To Jack, Mr. O'Brien becomes a symbol of hypocrisy and perhaps his own selfish, discontented nature, which can only be overcome though the grace of his mother and brother. Contrast the image of him looking back over his shoulder on his suburban street with the image of Mr. O'Brien looking back over his shoulder in their yard. There's a symmetry to moments like that.

Jack soon realizes how similar he and his father are and how he can't always relate to his mother, leading him to confess: "I'm as bad as you are. I'm more like you than her." "The Tree of Life" is a family drama, but it's one of biblical proportions in which Jack wrestles with forces inside himself like angels at the foot of heaven's ladder.

Lace curtains and asteroid strikes

As always, Malick's work is an acquired taste that may not be for everyone. His style of whispered narration, screensaver visuals, and fetishized natural light and lace curtains hasn't always cohered into a compelling plot with every film. Prior to "The Tree of Life," his output was sporadic, with only one or two movies per active decade.

"The Tree of Life" marked a prolific turning point in his career. The remainder of the 2010s would see him ramping up the quantity, if not quality, of entries in his filmography before making a return to form in 2019 with "A Hidden Life."

Back in 2011, at the Cannes Film Festival, "The Tree of Life" shared the same orbit as Lars von Trier's "Melancholia." The two films premiered within days of each other, and though they couldn't be more different, they do share one key facet. Each film enlarges and exteriorizes the spiritual or psychological struggles of its protagonist by conflating them with extinction events on Earth.

"Melancholia" uses the music of Richard Wagner, which Malick utilized in "The New World," to infuse itself with operatic grandeur as a rogue planet bears down on Justine (Kirsten Dunst, also Oscar-nominated this year), thereby literalizing her depression as the end of the world. In "The Tree of Life," it's an asteroid strike that sends out a shockwave over Mother Earth, not unlike the grief that overtakes Mrs. O'Brien.

Young Jack also carries the weight of the world on his shoulders, while his life, in its mundane specificity, becomes a microcosm of every person, contained within the macrocosm of all that was, is, or ever shall be. As he moves from innocence to experience, impressions of human mortality, deformity, and domestic violence begin to intrude on his world. A boy at the swimming hole drowns, and we see a truck spraying DDT like a cloud of poison through his neighborhood.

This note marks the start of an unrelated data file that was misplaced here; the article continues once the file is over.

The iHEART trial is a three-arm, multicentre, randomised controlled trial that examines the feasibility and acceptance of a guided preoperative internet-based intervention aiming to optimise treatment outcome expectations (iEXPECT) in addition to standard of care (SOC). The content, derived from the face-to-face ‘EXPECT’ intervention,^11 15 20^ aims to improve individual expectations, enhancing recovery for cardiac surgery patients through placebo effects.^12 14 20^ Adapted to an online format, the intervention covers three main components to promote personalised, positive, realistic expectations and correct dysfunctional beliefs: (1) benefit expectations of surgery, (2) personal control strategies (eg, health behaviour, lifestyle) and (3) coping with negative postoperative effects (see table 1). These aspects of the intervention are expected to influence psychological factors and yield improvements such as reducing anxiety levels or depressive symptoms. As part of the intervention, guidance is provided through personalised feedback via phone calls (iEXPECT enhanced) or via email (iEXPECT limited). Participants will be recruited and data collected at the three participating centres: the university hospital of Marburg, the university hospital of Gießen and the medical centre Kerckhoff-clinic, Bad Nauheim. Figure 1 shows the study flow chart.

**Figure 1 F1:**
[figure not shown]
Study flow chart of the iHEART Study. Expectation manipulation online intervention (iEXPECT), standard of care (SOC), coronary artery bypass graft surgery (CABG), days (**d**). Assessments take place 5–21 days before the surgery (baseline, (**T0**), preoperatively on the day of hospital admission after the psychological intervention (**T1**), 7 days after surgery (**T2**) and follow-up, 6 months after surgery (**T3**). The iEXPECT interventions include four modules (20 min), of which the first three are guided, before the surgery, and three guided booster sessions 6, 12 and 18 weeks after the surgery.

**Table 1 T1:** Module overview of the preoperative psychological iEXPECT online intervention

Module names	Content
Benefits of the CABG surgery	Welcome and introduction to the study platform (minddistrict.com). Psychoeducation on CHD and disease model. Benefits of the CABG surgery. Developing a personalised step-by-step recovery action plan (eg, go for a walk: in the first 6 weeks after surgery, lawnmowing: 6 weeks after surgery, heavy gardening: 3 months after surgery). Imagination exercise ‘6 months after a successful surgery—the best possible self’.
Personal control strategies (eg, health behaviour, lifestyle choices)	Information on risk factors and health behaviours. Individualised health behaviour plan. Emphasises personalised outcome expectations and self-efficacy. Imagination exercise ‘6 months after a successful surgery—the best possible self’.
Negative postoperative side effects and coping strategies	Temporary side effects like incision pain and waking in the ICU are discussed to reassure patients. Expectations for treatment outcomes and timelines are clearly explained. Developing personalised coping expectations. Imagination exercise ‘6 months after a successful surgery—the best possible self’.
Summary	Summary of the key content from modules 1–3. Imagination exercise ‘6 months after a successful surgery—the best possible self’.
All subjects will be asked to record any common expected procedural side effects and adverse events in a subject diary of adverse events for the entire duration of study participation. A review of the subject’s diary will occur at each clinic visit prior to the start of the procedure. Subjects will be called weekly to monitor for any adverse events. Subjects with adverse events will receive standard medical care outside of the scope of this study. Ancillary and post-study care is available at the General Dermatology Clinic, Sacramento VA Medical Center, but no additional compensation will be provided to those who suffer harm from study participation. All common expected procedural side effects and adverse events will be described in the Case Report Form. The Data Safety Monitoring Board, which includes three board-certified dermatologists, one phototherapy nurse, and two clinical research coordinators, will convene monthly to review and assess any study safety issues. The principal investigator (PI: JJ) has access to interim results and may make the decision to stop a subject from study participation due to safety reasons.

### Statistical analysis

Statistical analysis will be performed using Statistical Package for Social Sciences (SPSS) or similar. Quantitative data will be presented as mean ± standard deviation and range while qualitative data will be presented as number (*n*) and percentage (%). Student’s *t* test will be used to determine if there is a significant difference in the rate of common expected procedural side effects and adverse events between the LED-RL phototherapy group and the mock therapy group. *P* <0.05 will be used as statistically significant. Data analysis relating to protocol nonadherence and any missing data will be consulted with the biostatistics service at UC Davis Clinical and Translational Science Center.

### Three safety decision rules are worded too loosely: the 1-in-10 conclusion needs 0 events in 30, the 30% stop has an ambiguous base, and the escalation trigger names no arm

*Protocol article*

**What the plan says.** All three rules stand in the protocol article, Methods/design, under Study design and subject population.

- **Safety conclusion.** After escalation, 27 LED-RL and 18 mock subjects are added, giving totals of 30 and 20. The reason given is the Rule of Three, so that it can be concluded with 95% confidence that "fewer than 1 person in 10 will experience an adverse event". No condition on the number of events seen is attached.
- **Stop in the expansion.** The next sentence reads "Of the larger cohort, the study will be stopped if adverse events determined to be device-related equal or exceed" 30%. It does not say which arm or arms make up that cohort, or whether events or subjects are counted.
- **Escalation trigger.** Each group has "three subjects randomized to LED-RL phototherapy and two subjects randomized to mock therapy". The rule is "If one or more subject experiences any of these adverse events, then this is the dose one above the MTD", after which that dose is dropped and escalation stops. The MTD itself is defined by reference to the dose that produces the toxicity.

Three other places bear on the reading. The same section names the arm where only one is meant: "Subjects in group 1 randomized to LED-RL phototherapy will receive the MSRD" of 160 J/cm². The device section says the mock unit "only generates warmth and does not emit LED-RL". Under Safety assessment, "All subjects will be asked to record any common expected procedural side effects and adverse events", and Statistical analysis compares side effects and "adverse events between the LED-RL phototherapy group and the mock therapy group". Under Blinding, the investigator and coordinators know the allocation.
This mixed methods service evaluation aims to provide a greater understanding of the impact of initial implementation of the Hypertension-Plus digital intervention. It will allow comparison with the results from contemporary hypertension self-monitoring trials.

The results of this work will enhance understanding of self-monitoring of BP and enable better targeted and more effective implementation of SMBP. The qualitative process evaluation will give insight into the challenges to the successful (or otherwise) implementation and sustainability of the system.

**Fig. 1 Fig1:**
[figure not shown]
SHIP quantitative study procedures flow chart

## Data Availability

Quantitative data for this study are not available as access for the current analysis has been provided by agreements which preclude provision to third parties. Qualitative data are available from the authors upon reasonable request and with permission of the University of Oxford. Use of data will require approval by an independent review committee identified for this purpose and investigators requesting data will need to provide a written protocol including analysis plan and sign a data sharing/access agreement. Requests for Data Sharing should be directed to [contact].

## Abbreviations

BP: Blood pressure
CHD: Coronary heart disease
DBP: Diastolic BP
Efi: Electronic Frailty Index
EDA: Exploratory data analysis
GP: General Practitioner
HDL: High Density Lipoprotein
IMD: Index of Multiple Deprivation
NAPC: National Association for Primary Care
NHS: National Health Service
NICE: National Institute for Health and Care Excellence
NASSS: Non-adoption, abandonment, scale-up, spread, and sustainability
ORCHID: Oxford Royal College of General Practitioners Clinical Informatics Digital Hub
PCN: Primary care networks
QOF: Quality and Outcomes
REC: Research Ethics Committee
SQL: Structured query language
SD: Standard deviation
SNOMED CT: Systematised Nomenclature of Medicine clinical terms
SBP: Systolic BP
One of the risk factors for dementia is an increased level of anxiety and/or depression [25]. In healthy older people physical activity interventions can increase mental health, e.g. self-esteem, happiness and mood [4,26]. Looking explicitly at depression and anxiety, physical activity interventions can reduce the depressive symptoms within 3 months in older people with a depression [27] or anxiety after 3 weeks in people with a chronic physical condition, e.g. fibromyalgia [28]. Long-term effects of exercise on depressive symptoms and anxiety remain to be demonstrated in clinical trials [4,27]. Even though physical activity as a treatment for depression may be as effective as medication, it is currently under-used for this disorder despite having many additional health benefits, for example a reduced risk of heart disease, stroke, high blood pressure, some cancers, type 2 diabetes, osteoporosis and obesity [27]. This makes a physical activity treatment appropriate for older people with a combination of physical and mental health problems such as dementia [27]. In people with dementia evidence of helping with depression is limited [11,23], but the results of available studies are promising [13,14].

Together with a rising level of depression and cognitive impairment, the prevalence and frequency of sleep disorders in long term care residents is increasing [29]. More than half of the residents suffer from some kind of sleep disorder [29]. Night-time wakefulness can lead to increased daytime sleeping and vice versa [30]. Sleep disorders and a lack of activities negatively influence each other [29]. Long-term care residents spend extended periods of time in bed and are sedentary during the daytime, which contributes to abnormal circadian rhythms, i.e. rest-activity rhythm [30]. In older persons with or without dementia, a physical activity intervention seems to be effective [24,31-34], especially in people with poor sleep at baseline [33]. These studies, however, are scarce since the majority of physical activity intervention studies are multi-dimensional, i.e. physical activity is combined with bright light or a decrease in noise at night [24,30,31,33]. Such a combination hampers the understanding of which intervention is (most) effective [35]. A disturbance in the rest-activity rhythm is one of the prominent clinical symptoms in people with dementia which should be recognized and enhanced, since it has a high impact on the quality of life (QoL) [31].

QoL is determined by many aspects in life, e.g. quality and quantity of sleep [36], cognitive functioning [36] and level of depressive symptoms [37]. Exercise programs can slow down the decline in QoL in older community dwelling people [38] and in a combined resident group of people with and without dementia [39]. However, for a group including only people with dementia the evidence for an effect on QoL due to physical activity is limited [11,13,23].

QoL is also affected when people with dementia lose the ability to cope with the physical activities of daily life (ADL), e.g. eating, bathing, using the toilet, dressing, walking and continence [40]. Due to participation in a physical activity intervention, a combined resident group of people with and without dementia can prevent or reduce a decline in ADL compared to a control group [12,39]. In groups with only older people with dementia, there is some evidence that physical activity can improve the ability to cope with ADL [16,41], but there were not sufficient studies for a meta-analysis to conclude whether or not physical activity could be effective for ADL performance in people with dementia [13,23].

Once upon a time on Earth

Jack starts to act out in rebellious, destructive, and increasingly transgressive ways: throwing rocks through windows, strapping frogs to fireworks, roughhousing with the other boys and with his brothers more, and talking back to his parents. He also engages in some actual trespassing, as if he took the words of the Lord's Prayer ("forgive us our trespasses") a little too close to heart. It ends with him stealing his neighbor's nightgown, which becomes a source of immediate shame. In his young life, this is a major happening, just as it when his family finally packs up and moves.

It's not difficult to see how Jack could grow into a weary adult, sleepwalking through city life with the face of Sean Penn. At the end (of the movie and of all time), the sun becomes a red giant, enveloping the earth. Yet there's solace to be found, as if the star is gathering Jack in its embrace while he reunites on some heavenly beach plane of existence with his family.

Circling back to Job, that book of the Bible appears in the Old Testament, a collection of writings known for its genealogies and its successions of kings. On the one hand, it can be mind-numbing trying to wade through long lists of hard-to-pronounce names, tracing old bloodlines from one generation to another. On the other hand, it's not so different from listening to a winner onstage at the Academy Awards, listing off the names of all the people they want to thank.

Each one of those names belongs to an individual, remembered. We don't know if Chastain will be up there on stage the way Pitt was two years ago when he received his award for "Once Upon a Time in Hollywood." But it's comforting to think that somewhere out there, in the infinite library of human lives, there's a Book of Life with your name in it, and it's every bit as important as every other volume of the continuing saga that is "Once Upon a Time on Earth."